As usual in the Red River Valley this time of year, there is a lot of talk about the potential for spring flooding. There’s much discussion about the forecast accuracy and the area’s preparations for flooding.
We look forward to continuing the history of successful projects into the next decade and beyond, and we are eager to see the additional land, property and environmental protections in place because of these efforts.
A flood-control impoundment southeast of here has proven to have a benefit water managers never anticipated. The four-square mile Agassiz Valley Water Resource Management Project also has become a haven for birds — and the people who watch them.
In other words, if the Tolna Coulee has eroded down to an elevation of 1,446 feet above mean sea level by then, all of the water in Devils Lake above that elevation will forever flow through the coulee and into the Sheyenne River.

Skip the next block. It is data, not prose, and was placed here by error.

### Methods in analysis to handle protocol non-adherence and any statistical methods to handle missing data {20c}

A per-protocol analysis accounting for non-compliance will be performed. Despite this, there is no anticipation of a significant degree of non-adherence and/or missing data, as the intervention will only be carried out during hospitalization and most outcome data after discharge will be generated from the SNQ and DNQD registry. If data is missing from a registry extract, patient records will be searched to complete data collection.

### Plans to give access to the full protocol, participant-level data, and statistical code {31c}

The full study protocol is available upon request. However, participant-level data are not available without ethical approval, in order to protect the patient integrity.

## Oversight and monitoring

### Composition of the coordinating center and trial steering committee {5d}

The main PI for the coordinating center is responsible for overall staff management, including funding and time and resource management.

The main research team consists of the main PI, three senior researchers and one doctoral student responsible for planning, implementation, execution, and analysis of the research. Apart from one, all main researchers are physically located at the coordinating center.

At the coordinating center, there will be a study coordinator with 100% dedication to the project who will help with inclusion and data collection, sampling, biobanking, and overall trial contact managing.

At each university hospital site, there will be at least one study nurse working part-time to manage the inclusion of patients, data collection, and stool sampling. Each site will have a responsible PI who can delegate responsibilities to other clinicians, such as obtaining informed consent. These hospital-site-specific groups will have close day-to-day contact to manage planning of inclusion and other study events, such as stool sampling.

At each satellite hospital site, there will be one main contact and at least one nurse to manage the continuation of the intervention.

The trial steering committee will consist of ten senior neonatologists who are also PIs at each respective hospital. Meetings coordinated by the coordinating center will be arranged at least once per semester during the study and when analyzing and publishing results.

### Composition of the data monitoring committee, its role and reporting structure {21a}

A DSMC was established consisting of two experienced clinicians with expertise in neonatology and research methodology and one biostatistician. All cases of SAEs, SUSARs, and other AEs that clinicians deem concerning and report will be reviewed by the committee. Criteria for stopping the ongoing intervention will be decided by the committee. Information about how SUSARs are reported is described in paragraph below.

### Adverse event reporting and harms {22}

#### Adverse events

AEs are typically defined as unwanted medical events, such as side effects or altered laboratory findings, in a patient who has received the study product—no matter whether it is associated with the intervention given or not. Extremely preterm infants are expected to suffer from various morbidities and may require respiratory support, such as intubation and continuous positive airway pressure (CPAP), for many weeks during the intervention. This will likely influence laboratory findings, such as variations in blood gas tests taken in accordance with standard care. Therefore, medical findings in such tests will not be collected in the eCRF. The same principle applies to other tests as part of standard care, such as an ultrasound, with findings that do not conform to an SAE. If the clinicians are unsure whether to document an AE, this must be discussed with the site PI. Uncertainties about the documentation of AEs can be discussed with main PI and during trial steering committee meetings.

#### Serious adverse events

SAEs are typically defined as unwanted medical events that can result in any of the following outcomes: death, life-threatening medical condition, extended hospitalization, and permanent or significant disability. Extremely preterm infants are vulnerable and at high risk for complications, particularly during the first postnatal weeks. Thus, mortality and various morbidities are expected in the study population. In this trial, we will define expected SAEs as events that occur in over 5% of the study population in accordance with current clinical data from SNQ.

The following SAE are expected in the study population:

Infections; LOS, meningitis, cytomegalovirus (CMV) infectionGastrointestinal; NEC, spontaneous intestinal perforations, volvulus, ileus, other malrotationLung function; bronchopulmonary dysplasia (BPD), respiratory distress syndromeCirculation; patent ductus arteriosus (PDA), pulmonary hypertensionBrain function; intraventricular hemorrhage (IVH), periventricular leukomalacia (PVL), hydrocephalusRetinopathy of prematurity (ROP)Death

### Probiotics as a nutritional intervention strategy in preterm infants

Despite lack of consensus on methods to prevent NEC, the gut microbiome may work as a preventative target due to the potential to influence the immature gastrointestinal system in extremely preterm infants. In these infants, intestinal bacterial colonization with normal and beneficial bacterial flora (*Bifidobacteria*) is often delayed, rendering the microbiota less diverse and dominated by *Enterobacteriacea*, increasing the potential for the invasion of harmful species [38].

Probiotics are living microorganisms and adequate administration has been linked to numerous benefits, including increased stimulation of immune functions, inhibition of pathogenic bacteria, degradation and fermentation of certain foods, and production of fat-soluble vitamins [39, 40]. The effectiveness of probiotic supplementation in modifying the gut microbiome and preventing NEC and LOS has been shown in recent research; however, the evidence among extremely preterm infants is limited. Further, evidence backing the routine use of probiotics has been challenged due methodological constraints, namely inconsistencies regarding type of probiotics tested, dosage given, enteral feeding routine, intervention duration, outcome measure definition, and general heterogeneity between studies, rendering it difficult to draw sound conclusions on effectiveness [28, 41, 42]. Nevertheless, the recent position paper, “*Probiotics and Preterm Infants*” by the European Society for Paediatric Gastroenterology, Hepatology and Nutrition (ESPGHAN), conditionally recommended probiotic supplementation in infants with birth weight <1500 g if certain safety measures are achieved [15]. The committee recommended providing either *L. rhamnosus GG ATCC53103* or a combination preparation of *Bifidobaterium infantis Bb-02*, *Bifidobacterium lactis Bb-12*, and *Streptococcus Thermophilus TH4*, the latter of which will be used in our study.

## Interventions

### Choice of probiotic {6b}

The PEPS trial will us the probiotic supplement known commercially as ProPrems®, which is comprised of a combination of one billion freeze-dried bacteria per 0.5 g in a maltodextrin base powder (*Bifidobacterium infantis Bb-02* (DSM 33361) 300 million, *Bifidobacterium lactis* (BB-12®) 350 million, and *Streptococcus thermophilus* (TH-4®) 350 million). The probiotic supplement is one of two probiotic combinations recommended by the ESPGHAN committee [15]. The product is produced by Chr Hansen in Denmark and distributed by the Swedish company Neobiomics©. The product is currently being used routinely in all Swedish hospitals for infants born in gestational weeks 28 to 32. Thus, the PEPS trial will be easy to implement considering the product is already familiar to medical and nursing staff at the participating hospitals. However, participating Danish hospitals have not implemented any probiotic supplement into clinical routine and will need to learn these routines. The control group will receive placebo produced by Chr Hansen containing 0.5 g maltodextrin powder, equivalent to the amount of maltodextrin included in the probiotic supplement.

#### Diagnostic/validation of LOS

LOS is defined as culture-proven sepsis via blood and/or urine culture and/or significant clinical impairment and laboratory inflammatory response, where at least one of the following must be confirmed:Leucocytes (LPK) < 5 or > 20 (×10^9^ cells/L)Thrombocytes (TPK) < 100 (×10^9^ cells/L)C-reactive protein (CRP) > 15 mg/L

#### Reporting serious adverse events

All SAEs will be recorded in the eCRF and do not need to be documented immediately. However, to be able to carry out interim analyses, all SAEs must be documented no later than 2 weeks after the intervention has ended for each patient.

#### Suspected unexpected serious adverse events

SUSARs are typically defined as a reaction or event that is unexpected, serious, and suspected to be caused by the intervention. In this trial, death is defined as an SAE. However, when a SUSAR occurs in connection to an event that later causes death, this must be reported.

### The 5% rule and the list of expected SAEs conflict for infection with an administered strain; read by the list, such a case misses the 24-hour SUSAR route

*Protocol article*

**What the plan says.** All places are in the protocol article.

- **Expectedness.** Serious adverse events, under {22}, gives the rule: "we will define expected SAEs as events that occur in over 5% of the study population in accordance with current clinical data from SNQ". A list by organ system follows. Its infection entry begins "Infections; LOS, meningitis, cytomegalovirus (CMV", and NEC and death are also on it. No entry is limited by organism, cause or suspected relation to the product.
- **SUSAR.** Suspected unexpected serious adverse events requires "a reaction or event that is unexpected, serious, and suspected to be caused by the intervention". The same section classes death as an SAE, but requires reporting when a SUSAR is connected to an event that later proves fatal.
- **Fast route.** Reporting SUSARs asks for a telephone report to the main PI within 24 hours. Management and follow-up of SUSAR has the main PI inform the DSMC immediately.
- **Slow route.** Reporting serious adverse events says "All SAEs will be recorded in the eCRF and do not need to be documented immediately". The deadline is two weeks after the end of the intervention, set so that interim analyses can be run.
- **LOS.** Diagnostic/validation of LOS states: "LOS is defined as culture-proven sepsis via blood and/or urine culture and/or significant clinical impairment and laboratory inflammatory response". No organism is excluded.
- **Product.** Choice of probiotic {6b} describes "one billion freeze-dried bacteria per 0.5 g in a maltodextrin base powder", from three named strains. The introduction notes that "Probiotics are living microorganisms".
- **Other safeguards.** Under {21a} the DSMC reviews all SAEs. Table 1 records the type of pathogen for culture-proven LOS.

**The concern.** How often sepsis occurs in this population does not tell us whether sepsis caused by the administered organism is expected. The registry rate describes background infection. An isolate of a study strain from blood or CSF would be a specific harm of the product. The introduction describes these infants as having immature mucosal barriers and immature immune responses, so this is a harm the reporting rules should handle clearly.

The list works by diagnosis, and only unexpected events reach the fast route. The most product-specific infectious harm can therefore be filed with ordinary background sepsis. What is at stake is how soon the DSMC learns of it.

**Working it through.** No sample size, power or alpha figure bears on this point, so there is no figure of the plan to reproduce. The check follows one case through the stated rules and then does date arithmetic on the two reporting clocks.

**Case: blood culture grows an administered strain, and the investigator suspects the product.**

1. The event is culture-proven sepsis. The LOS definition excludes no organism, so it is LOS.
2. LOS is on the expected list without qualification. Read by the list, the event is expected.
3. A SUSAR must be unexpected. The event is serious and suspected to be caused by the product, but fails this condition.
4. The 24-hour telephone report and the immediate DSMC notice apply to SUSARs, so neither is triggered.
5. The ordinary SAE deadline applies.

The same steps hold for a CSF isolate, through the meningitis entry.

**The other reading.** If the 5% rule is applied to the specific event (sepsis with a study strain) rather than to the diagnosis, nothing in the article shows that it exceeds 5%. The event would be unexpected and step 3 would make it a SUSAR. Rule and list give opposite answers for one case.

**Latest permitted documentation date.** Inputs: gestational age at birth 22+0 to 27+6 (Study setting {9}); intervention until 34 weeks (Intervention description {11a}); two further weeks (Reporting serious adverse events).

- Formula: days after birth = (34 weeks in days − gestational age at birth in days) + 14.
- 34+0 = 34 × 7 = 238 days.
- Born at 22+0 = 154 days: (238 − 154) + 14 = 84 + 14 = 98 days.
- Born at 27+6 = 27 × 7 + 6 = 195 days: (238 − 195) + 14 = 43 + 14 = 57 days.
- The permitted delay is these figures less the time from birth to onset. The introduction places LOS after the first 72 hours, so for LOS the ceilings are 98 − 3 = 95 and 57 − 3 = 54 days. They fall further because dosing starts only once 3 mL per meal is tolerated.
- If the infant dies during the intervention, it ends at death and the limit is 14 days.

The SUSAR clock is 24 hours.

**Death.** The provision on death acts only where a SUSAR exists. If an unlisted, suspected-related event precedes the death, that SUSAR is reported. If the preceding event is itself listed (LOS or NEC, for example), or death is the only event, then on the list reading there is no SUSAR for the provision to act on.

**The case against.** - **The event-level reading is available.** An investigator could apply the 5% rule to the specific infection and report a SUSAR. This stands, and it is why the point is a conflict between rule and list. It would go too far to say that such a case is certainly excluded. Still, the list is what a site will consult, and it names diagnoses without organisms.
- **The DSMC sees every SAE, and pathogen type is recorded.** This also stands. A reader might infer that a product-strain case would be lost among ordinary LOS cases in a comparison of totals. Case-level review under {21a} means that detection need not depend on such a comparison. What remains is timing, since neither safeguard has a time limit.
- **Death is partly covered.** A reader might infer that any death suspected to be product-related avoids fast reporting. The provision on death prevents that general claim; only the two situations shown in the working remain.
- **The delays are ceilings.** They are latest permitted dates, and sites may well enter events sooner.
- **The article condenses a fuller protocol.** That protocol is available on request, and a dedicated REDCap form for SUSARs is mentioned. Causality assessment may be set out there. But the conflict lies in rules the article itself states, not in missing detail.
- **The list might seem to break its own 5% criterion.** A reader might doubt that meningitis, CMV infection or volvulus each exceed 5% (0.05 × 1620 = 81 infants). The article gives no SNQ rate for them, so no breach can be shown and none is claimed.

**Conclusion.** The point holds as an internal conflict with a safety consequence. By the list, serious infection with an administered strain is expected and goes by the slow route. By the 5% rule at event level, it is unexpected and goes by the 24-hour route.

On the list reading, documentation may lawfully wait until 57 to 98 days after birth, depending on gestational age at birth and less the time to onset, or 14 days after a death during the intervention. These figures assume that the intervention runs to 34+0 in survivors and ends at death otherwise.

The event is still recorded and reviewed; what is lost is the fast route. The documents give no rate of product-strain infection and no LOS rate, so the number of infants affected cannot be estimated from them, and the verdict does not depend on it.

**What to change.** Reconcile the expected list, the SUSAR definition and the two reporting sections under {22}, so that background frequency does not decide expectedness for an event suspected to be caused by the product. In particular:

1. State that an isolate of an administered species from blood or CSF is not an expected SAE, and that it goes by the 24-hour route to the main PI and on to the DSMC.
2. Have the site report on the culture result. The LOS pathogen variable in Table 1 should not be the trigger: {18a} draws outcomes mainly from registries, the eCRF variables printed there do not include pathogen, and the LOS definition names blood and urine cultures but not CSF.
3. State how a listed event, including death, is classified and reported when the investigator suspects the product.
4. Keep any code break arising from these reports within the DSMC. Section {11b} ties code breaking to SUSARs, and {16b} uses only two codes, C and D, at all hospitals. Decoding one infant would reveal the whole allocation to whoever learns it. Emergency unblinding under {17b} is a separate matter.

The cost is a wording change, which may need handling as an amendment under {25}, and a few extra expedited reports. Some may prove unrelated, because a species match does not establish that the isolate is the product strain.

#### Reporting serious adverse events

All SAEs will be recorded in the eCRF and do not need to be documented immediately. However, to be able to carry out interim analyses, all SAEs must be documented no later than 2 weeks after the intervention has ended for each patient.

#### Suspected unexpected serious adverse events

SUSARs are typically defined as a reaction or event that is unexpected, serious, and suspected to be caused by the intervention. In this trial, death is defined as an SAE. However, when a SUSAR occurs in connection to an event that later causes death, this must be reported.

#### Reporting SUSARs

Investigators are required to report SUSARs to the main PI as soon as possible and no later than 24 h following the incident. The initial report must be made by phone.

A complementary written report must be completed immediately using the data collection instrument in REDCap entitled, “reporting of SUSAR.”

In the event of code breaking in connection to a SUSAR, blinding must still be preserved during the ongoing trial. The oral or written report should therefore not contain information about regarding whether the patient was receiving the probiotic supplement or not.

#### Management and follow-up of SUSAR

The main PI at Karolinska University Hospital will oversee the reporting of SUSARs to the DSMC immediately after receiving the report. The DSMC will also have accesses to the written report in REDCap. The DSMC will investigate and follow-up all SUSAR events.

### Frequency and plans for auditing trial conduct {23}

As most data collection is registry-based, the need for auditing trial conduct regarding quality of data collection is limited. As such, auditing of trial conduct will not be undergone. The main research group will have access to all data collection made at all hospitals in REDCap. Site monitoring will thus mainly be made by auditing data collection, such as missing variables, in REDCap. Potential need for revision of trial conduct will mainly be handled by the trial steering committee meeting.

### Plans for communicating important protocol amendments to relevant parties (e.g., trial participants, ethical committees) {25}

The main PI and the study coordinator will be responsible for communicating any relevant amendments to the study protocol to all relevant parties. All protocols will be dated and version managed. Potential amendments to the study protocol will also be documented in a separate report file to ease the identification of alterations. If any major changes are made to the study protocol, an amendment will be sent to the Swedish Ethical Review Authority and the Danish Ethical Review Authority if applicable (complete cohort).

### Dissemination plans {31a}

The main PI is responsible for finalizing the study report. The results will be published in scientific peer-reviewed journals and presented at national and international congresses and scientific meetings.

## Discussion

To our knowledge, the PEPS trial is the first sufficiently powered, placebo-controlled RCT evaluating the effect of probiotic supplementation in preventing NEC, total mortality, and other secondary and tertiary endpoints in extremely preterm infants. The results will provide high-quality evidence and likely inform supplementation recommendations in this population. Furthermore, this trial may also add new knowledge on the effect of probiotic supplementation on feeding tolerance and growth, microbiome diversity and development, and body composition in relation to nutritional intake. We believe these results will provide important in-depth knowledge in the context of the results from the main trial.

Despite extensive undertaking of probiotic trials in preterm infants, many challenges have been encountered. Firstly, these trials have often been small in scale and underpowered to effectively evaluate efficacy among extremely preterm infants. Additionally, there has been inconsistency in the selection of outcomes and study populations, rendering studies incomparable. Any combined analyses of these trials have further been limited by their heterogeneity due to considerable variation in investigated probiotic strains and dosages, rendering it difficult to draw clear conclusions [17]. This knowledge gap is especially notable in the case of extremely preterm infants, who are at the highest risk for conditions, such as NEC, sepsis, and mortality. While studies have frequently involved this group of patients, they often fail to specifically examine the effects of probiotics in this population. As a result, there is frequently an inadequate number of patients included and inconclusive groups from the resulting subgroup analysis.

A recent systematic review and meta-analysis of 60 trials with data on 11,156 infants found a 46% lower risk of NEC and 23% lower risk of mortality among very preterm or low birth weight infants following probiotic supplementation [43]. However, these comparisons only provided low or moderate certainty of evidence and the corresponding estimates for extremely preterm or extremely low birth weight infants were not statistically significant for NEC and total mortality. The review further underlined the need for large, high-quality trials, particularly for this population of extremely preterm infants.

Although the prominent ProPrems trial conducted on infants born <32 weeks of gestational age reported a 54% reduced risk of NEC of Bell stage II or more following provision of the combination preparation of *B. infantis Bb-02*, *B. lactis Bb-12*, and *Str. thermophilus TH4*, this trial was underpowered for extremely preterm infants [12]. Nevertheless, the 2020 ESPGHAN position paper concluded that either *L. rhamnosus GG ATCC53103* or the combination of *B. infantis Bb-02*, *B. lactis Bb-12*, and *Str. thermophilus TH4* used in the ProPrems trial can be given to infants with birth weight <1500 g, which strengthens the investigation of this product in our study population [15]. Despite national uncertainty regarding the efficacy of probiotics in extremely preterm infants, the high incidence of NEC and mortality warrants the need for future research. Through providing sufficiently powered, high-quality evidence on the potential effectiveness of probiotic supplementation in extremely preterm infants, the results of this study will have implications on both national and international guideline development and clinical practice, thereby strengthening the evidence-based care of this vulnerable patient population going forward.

The country needs policies that don’t rely on government to protect people from all floods, but instead acknowledge that some areas are likely to flood — and if people choose to build there, they should do so entirely at their own risk.
The Devils Lake City Commission remains on record as opposing the control structure, unless the state makes a commitment to remove more water from the flooded Devils Lake than the state is proposing in its existing operating plan.
“We need to have water taken off the lake. They go hand in hand,” City Commissioner Rick Morse said.
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